Video | How To Cook Rice {without the fancy stuff}

Place me in a cookware store, and I’m like a kid in a candy store. I could spend hours marveling over juicers and tart pans, or nifty gadgets that serve one single solitary purpose (you know, like that pasta measurer you have gathering dust in…

Video | How To Cook Rice {without the fancy stuff}

Place me in a cookware store, and I’m like a kid in a candy store. I could spend hours marveling over juicers and tart pans, or nifty gadgets that serve one single solitary purpose (you know, like that pasta measurer you have gathering dust in the back of your drawer?). When it comes to kitchen equipment, I am definitely one to drool all over the latest and greatest.

So you will probably be surprised to learn that I actually don’t own a rice cooker.

What? No rice cooker? Sacrilege, you might say, especially considering my heritage!

Don’t get me wrong: rice is a staple for me. It was practically its own food group growing up, and while I do not eat rice every day anymore, I still love my rice. Rice is basic, it’s no frills, it’s what many people around the world rely on for sustenance. And it doesn’t take fancy equipment to make good rice.

Heck, it doesn’t even require a measuring cup.

Let me show you in the best way I know how — I put together a quick little video (with silly goofs and all):

So, do you make rice this way? I would love to know! And also, for those of you who are lucky enough to have one of those fancy schmancy rice cookers, do you love it? Do tell!

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How to Make Rice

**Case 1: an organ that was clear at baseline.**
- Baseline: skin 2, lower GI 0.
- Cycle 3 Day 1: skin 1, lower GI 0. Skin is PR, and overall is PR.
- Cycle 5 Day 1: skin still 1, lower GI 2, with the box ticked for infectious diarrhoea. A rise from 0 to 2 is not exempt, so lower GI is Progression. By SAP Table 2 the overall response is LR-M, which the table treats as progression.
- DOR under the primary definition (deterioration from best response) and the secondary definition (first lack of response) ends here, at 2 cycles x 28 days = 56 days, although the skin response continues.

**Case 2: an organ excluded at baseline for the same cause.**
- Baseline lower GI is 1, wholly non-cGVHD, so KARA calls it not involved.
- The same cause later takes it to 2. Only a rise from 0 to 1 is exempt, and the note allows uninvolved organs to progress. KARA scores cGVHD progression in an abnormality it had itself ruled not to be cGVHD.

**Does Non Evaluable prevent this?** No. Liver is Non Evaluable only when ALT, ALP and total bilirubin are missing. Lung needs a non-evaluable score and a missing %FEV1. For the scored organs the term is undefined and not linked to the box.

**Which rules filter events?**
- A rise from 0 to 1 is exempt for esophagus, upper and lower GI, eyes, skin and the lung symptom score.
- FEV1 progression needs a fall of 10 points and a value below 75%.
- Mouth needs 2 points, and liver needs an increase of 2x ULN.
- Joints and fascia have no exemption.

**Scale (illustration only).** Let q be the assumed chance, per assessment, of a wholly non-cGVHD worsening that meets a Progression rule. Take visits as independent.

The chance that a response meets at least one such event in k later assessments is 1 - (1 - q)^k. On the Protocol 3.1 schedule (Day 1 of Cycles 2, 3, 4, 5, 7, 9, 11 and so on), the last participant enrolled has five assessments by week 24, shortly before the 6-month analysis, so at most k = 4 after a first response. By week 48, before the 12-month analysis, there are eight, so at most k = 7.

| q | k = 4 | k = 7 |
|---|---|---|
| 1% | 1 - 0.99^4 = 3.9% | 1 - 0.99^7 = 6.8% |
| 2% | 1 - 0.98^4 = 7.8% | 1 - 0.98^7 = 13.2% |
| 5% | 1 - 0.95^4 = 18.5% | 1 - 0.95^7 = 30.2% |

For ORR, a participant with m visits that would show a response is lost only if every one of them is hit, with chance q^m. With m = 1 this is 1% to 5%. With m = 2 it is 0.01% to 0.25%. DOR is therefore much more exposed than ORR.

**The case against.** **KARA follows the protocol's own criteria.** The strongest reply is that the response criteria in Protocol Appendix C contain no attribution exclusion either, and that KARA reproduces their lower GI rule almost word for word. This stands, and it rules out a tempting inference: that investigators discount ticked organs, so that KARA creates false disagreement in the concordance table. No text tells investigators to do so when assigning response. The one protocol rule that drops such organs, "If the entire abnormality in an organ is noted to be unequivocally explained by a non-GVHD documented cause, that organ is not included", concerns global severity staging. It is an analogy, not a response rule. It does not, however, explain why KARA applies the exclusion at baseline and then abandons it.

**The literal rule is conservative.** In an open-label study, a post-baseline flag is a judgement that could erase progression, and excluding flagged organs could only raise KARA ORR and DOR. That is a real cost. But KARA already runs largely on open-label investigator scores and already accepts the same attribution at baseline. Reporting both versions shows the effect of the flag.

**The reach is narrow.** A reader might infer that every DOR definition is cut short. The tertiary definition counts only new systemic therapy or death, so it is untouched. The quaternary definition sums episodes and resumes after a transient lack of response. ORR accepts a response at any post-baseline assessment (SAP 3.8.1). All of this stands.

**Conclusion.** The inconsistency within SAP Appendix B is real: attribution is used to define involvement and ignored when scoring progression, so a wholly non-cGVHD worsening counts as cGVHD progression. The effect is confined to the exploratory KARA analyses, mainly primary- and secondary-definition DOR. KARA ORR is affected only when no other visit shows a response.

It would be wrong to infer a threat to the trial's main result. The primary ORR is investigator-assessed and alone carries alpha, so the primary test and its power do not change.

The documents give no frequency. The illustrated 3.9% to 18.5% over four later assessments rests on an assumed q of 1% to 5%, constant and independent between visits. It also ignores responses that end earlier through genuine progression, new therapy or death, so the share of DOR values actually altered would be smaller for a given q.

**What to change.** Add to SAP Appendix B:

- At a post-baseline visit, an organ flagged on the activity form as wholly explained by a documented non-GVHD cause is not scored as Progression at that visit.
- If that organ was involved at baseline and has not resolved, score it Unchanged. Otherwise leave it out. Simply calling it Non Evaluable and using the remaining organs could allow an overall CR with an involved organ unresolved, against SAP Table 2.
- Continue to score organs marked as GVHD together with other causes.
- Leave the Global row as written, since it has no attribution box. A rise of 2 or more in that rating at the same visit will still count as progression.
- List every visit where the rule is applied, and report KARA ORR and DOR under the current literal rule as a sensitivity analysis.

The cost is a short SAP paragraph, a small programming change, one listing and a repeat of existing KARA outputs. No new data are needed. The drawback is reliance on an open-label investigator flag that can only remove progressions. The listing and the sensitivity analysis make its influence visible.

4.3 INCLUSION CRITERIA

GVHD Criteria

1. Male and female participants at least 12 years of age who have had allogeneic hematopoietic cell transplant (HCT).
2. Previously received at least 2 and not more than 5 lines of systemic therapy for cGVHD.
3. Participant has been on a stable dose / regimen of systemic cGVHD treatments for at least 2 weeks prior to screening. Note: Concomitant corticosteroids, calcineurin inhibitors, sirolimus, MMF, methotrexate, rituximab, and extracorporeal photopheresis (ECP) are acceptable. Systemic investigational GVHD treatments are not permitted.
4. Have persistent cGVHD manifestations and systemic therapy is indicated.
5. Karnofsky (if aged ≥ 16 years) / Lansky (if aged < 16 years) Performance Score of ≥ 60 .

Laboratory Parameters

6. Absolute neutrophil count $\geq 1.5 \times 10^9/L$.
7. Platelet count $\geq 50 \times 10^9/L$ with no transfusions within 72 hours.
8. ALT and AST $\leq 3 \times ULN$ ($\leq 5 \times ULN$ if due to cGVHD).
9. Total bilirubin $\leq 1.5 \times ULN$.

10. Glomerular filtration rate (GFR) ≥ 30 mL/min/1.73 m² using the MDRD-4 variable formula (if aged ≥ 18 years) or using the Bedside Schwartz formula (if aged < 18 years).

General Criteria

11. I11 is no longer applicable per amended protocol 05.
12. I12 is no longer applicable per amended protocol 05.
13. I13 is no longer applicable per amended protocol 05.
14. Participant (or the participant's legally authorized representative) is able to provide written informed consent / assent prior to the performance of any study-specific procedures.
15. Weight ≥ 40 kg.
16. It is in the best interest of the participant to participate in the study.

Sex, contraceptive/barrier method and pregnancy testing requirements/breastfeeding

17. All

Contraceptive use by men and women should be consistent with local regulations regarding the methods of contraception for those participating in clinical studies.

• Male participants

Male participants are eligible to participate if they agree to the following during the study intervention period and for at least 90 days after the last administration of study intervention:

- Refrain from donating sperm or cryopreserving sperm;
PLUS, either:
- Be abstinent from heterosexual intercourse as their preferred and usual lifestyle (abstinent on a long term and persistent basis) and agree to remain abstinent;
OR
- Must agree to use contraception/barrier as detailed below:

If you have never “measured” or made rice in the manner I demonstrate in the video, I completely understand if you are skeptical whether or not it will work. I assure you it will. Unless if you have gargantuan hands with oddly placed knuckles (if you’re confused, be sure you watch the video), it will work.

I use this method on standard white rice, my preference being Jasmine. I have yet to fully test it on wild rice or other varieties.

And for those of you who still want to play it safe and measure, just remember, the ratio of rice to water is generally 1 part rice to 1 1/2 to 2 parts water. I prefer stickier rice, so I generally stay closer to the lower end of the water spectrum. [/framed_box]

Comments

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  1. Rose Gerard

    Thank you very much for this tutorial!
    I’m a newbie in cooking, we’re just married with my husband, and to tell the truth, I’ve never cooked that much before. So I need to learn all the secrets from the basic ones. That’s why I appreciate this video and tutorial! Thanks a lot!

    Reply
  2. Lily

    Nice post .. I cant live without my measuring cup all this long. Will try your method =)

    Reply
  3. kita

    I can seriously use this tutorial. I can not cook rice… and its even gotten to the point where our fail safe microwave rice cooker thingy no longer cooks rice either… This video will be watched and studied – I promise.

    Reply
  4. Sara @CaffeIna

    I don’t use a rice cooker either and I don’t use measuring cups. I usually measure it with a spoon (I mean a real spoon, not a measuring spoon) or I weight it and I cook it like you. I measure water by eye….not a very scientific method but with practice it works for me :)
    Great post!

    Reply
  5. Trish

    Love your video. It’s so nice to hear your lovely voice. What a great tip. Although I have a rice cooker, it’s so nice to have a trick like this under my belt because I often don’t cook rice while on vacation or cooking in other people’s kitchens. Thanks for sharing, Liren :-)

    Reply
  6. Brian @ A Thought For Food